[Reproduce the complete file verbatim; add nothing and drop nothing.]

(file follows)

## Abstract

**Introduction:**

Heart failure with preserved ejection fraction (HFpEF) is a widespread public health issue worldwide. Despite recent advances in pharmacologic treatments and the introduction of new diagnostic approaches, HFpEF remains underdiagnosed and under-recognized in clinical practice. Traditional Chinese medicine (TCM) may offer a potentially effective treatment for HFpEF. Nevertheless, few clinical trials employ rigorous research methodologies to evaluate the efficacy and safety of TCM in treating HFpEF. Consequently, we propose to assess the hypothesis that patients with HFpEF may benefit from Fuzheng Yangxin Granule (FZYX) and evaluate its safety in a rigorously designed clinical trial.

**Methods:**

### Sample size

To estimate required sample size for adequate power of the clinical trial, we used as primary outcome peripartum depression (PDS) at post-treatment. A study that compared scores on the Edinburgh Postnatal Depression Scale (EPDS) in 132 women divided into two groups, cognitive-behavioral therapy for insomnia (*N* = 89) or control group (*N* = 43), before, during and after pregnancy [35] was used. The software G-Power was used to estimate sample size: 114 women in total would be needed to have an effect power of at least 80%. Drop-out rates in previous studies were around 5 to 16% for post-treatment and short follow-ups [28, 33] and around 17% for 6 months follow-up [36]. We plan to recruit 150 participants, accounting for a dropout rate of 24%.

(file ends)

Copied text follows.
## Abstract

**Introduction:**

Heart failure with preserved ejection fraction (HFpEF) is a widespread public health issue worldwide. Despite recent advances in pharmacologic treatments and the introduction of new diagnostic approaches, HFpEF remains underdiagnosed and under-recognized in clinical practice. Traditional Chinese medicine (TCM) may offer a potentially effective treatment for HFpEF. Nevertheless, few clinical trials employ rigorous research methodologies to evaluate the efficacy and safety of TCM in treating HFpEF. Consequently, we propose to assess the hypothesis that patients with HFpEF may benefit from Fuzheng Yangxin Granule (FZYX) and evaluate its safety in a rigorously designed clinical trial.

**Methods:**

### Sample size

To estimate required sample size for adequate power of the clinical trial, we used as primary outcome peripartum depression (PDS) at post-treatment. A study that compared scores on the Edinburgh Postnatal Depression Scale (EPDS) in 132 women divided into two groups, cognitive-behavioral therapy for insomnia (*N* = 89) or control group (*N* = 43), before, during and after pregnancy [35] was used. The software G-Power was used to estimate sample size: 114 women in total would be needed to have an effect power of at least 80%. Drop-out rates in previous studies were around 5 to 16% for post-treatment and short follow-ups [28, 33] and around 17% for 6 months follow-up [36]. We plan to recruit 150 participants, accounting for a dropout rate of 24%.